As urban expansion has almost reached its pinnacle in developed countries , in some countries of current development, as is the case with certain countries of sub-Saharan Africa, urban growth maintains itself at explosive levels; toward 1980, there was only one city with a million inhabitants in said part of Africa, while near the year 2000 there was at least 9 cities.

In spite the fact that 52% of the world’s population occupies cities already, which equals, as stated previously, 3,640 million human beings, all of them could easily accommodate in the territory comprehended by the nine Mexican states of the center-occident region of the country (Aguascalientes, Colima, Guanajuato, Jalisco, Michoacán, Nayarit, Querétaro, San Luis Potosí y Zacatecas), worth 356,783 km²,which equals only 18.16% of the nearly two million square kilometers of the United States Of Mexico.

Effectively, if, hypothetically, we were to accommodate the total world’s urban population in the national space comprehended by the center-occident region of Mexico, 98 m² would correspond to each citizen. But, if it is considered that each dwelling was to be inhabited by two occupants and the average land per house was to be 120 m², then there would still be 138,320 km² left for vial infrastructure construction and equipment needed for urban life.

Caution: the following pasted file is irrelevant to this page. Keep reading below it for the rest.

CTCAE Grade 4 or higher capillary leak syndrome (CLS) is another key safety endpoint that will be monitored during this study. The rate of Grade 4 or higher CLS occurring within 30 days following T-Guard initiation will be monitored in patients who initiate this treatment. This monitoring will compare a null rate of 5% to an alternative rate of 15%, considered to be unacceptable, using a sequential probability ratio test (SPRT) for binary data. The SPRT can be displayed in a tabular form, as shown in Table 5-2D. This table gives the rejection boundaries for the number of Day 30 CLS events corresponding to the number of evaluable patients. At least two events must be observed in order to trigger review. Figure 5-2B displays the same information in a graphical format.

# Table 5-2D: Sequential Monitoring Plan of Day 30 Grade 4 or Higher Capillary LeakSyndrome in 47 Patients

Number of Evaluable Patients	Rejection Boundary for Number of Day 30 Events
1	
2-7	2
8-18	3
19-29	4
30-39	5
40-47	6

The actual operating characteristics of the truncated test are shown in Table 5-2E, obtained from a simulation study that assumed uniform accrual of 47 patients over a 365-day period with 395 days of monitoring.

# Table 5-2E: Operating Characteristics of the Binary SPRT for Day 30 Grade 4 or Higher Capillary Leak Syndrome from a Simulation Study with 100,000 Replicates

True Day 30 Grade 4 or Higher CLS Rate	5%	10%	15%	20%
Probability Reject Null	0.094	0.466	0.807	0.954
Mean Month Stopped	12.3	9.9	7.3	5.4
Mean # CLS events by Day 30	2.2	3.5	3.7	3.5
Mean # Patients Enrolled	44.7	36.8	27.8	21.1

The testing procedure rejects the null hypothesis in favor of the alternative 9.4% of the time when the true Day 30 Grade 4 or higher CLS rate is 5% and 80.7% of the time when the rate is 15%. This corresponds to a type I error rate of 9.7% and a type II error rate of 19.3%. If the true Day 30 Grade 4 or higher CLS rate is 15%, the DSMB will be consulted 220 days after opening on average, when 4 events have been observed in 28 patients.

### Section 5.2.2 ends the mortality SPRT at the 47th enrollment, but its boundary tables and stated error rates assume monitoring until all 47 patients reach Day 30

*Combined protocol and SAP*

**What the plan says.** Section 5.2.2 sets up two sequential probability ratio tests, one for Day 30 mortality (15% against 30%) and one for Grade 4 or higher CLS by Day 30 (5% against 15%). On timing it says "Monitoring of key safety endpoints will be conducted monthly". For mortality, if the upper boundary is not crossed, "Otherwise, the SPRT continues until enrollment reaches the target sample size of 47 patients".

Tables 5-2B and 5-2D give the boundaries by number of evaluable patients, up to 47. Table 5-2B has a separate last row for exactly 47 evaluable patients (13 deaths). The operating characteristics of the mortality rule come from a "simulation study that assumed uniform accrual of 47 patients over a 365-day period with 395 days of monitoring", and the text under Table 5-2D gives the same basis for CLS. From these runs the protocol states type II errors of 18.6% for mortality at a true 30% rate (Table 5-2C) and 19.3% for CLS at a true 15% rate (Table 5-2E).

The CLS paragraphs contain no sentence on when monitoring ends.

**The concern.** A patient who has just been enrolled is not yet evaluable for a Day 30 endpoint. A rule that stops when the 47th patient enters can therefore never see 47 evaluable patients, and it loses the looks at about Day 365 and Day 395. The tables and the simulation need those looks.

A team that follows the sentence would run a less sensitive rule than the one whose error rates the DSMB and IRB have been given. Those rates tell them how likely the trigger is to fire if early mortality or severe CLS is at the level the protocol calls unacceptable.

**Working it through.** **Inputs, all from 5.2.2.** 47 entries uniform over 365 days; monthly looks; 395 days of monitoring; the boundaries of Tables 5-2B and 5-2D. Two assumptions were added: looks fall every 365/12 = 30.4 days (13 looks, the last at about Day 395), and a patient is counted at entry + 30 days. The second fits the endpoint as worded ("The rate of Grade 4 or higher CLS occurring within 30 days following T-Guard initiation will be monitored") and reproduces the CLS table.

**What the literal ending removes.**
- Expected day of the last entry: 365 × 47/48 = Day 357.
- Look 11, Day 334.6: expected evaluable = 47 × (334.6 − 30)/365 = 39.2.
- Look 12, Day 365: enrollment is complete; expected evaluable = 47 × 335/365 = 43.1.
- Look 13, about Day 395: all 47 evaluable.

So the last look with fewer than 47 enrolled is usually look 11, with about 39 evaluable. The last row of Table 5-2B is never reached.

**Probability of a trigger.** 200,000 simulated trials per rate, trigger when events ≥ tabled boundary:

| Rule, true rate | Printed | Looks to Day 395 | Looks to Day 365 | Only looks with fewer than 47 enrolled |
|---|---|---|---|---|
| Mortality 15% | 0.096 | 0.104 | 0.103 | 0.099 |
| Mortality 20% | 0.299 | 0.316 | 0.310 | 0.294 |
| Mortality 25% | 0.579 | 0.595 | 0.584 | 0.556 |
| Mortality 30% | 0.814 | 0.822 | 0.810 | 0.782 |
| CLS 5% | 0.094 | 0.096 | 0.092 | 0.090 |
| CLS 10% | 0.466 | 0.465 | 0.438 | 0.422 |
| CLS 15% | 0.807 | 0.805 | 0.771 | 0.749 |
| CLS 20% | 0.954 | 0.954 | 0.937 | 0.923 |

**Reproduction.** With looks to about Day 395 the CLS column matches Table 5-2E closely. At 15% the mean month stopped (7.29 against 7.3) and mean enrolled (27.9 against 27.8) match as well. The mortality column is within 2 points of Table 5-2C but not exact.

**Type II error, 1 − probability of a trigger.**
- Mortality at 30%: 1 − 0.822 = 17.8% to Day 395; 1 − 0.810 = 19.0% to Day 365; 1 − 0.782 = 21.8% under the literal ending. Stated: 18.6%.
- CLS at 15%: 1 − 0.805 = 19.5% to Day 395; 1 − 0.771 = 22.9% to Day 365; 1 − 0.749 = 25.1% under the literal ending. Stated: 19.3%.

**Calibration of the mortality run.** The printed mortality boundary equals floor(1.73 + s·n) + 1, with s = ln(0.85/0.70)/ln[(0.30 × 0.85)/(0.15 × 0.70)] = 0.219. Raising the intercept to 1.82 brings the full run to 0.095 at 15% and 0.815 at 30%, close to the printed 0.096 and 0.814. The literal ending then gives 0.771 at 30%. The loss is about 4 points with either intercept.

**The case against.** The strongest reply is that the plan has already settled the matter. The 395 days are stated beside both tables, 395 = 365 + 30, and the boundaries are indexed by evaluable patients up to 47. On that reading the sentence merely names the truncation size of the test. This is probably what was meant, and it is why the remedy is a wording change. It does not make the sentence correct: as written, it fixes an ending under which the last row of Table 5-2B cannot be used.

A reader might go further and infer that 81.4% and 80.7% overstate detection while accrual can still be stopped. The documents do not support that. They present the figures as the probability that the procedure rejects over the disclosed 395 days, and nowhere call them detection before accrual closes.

The city is a complex phenomenon, and as such, it’s difficult to define. But before anything else, the city is a place of exchange, of relations between people or social groups. There have been, across urban world’s history, attempts that go from poetic visions to technologic postures, going through perspectives of all kinds. Of course, most of these visions regarding cities depend in great measure on the idea of the world that existed in the age in which they were conceived, so as on their surrounding context in general.

As to contribute some of the most interesting definitions that have been elaborated about the ‘city’ concept, we do a re-count in the next sentences [2].

According to Aristotle, the Greek (384 – 322 B.C.), city is a certain number of citizens, so we have to consider who is to be called citizen and who is the citizen… We call, then, citizen of a city to the one with the faculty to intervene in its deliberative and judicial functions, and city in general, to the total number of this called citizens, a number enough to life’s sufficiency (politic concept of the city).